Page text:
Study: Electronic Health Records May Inflate, Not Decrease, Healthcare Costs

Electronic patient records may increase healthcare costs by leading physicians to order tests more often, according to a study reported in the New York Times.

The study, published this week in Health Affairs, contradicts previous assertions that electronic health records could save up to $80 billion per year. This cost savings data served as a key incentive for billions of dollars in federal spending to urge the adoption of electronic health records among physicians.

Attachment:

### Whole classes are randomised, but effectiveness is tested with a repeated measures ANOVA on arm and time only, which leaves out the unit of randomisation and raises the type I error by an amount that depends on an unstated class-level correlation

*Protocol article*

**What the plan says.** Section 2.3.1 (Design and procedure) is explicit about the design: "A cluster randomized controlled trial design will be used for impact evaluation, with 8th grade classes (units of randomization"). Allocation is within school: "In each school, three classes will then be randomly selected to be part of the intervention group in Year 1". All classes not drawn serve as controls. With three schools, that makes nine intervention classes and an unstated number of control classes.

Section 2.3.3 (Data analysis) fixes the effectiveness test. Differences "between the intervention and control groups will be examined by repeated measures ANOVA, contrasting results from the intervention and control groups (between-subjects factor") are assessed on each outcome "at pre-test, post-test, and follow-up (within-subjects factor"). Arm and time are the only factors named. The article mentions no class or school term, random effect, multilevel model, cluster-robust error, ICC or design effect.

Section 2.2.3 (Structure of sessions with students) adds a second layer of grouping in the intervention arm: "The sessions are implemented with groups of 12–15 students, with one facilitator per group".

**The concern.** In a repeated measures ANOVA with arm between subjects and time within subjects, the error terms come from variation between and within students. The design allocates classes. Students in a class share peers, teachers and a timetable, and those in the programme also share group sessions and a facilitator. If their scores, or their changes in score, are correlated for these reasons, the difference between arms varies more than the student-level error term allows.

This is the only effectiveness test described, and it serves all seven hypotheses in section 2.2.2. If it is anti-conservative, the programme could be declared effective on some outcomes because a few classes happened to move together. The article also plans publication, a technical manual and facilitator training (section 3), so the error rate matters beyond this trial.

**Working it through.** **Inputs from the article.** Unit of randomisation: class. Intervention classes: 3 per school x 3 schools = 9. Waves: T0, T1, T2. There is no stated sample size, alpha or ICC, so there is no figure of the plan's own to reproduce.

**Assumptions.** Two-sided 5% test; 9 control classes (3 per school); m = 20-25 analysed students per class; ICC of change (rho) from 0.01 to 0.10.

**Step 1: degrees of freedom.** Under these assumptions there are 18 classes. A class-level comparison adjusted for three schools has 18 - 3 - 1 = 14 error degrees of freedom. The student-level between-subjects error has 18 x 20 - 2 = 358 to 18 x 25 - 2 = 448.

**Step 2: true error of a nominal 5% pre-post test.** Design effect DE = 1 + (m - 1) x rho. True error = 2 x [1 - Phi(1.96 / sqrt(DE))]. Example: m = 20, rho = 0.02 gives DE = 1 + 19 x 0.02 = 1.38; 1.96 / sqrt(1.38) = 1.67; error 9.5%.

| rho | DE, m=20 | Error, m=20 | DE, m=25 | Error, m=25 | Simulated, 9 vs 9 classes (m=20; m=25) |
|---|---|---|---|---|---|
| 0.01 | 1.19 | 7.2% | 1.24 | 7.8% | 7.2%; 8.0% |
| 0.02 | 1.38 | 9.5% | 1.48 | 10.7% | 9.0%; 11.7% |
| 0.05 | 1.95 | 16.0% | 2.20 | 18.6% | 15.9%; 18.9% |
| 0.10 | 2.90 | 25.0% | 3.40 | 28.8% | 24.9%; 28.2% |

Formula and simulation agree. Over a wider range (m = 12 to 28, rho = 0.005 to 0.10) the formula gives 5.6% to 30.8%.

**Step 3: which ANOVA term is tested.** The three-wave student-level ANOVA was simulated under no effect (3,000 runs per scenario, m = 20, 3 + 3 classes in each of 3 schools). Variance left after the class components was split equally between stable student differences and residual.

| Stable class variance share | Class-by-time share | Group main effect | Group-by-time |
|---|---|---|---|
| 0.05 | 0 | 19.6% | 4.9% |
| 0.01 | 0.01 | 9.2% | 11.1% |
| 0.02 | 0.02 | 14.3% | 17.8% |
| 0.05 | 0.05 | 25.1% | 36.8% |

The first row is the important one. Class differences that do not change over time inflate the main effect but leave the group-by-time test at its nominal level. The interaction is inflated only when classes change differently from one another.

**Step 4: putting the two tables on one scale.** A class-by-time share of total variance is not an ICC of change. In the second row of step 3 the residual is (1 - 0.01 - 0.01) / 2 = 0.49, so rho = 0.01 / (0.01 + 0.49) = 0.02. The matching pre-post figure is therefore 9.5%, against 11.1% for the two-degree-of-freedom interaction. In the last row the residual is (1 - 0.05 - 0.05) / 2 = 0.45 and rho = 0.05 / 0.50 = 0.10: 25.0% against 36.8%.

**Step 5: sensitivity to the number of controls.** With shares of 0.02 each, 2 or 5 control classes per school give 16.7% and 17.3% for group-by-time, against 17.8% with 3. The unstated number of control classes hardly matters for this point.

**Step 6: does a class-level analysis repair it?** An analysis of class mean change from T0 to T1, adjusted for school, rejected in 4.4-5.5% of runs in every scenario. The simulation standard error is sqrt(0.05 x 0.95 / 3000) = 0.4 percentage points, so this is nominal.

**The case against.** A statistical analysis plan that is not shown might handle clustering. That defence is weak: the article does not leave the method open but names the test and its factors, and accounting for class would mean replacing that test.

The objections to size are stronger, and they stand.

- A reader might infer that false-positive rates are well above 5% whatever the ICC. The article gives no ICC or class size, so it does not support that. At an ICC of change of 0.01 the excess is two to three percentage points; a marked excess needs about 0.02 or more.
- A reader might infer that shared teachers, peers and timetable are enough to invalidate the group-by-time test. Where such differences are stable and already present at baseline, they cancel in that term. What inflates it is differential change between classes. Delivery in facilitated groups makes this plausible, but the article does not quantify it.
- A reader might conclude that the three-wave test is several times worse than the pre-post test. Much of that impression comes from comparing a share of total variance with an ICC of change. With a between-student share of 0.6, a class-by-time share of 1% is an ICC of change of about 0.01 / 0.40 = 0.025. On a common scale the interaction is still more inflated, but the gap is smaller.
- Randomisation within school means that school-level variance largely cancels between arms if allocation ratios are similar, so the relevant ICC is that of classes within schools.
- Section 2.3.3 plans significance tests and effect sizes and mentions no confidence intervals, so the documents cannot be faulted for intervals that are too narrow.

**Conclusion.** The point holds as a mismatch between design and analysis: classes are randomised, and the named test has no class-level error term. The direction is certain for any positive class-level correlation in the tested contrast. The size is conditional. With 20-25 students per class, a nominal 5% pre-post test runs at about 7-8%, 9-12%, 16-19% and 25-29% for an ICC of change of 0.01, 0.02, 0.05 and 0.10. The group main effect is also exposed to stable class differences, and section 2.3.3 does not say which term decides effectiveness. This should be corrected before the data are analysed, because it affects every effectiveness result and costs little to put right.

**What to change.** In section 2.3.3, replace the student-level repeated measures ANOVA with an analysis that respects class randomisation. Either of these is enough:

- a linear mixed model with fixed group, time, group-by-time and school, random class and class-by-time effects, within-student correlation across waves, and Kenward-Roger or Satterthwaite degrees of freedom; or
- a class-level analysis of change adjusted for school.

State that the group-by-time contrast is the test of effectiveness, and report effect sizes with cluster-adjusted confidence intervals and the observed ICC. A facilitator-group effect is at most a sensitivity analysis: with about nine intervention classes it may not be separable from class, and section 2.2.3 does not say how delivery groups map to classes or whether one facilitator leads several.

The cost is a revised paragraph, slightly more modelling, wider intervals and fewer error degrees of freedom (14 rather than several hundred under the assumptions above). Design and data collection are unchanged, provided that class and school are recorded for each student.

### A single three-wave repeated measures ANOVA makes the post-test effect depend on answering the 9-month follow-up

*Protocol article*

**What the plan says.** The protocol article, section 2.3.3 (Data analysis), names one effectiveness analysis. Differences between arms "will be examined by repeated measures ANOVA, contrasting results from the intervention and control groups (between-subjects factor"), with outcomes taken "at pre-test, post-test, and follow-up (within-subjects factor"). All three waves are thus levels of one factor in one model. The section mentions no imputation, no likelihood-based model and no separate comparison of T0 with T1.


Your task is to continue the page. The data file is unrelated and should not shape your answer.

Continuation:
According to the study, physicians' access to computerized imaging results was associated with a 40 to 70 percent increased likelihood of an imaging test being ordered. Physicians able to view electronic lab tests were also more likely to order additional blood tests.

More Articles on Hospital HIT Implementation:

Why Hospitals Should Use Health IT as an Opportunity to Optimize Workflows
Overcoming 4 Challenges in Implementing Telemedicine, Healthcare's Next Frontier
Study: Telemedicine Difficulty Stems From Administrative, Billing Issues

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